Growing your own herbs can be a great way to have fresh herbs on hand whenever you need them. It is also perfect to introduce kids, or anyone, to the process of gardening and growing your own food. Using herbs in recipes can also add flavor without adding salt. There are many herbs that can be easily grown indoors, such as basil, mint, chives, and thyme. And you can buy seeds or starter plants for herbs using SNAP benefits! Below, we have provided all the information needed to start growing your own herbs.
Find the Best Spot
To grow well inside, herbs need as much natural light as possible. Find a sunny place near a window that receives at least six hours of sun daily. Keep a lookout for signs that your herbs are not getting enough light, such as poor growth, stems that grow long between leaves, leaves that are smaller than usual, and stems or leaves that are pale or begin turning yellow.
The Best Potting Mix
Indoor herbs require a potting mix that allows for extra drainage. When getting a potting mix make sure it says it is good for indoor plants. It is best not to use soil from the ground. It will not allow the herbs to breathe and has bugs that can eat your herbs and you probably do not want in your house.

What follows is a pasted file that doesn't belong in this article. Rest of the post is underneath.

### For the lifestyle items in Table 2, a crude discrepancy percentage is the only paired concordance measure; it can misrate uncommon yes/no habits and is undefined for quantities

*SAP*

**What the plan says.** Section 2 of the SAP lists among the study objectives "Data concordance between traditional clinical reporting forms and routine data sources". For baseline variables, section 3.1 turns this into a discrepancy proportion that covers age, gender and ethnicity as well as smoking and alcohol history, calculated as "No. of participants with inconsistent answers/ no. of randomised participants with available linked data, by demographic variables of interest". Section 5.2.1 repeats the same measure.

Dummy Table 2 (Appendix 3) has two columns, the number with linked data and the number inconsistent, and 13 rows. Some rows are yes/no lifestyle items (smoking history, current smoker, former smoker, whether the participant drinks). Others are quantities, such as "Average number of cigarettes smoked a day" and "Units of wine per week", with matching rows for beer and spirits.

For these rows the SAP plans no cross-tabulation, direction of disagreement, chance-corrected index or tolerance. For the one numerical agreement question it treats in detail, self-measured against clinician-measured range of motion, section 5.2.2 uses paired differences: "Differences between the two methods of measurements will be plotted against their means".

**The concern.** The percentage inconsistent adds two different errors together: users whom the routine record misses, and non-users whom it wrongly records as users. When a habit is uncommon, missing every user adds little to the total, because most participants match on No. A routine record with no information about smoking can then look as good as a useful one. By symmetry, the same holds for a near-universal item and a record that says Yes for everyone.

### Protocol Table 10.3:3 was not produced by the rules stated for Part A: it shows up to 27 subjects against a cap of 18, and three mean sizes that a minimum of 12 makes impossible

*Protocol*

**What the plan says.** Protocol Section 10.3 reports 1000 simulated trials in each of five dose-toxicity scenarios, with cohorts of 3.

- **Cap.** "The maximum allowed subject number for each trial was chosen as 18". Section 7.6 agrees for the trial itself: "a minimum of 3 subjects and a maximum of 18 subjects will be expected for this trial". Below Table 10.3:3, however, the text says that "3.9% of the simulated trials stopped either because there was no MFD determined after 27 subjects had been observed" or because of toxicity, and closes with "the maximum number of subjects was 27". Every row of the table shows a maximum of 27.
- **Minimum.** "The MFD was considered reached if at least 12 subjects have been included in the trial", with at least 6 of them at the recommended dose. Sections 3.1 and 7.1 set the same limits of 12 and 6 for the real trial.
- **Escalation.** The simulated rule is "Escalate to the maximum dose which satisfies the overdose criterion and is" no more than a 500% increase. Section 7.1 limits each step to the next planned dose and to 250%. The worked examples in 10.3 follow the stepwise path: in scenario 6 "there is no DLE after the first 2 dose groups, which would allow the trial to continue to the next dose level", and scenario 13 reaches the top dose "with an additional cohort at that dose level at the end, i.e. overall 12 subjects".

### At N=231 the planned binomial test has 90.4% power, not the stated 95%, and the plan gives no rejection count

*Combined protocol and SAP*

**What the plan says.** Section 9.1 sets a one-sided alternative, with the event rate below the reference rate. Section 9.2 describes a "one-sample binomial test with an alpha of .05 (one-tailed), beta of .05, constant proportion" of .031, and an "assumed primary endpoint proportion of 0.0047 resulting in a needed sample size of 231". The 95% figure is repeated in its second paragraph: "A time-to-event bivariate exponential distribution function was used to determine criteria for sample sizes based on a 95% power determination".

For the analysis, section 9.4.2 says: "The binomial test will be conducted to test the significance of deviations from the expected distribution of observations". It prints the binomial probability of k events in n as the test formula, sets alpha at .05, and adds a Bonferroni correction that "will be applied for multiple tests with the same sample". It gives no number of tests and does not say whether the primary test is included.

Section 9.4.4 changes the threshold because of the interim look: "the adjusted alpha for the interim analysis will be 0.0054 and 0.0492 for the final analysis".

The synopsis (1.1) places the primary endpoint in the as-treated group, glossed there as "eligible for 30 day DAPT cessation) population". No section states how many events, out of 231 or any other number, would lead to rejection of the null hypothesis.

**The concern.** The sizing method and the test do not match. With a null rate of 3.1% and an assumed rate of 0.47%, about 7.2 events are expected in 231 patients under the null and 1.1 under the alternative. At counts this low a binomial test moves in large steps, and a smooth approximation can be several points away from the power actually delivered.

Make sure you are using a pot that has good drainage to help keep the roots from sitting in the water and rotting. Using a plastic or metal liner or drain pan under the pot to catch water will help protect the herb’s roots.
The key to watering herbs that are indoors is to let them somewhat dry out in between watering. If the top of the soil is dry about two inches then it is time to water. Soil tends to dry from the top so the soil at the bottom of the pot is probably moist. The goal is to get the roots to grow down deep looking for water. Also, water your herbs slowly. Watering too quickly allows the water to run straight through the pot before the soil has a chance to absorb it.
Indoor herbs enjoy temperatures that most people feel comfortable in, around 65 to 70 °F. Most herbs enjoy being kept near a windowsill when temperatures drop to 55 to 60 °F but make sure none of the foliage is touching the glass to protect it from freezing. Basil is trickier. Basil should not be kept near a cool windowsill since it likes plenty of sun and warmth indoors. Basil prefers to have temperatures around 70 °F day and night.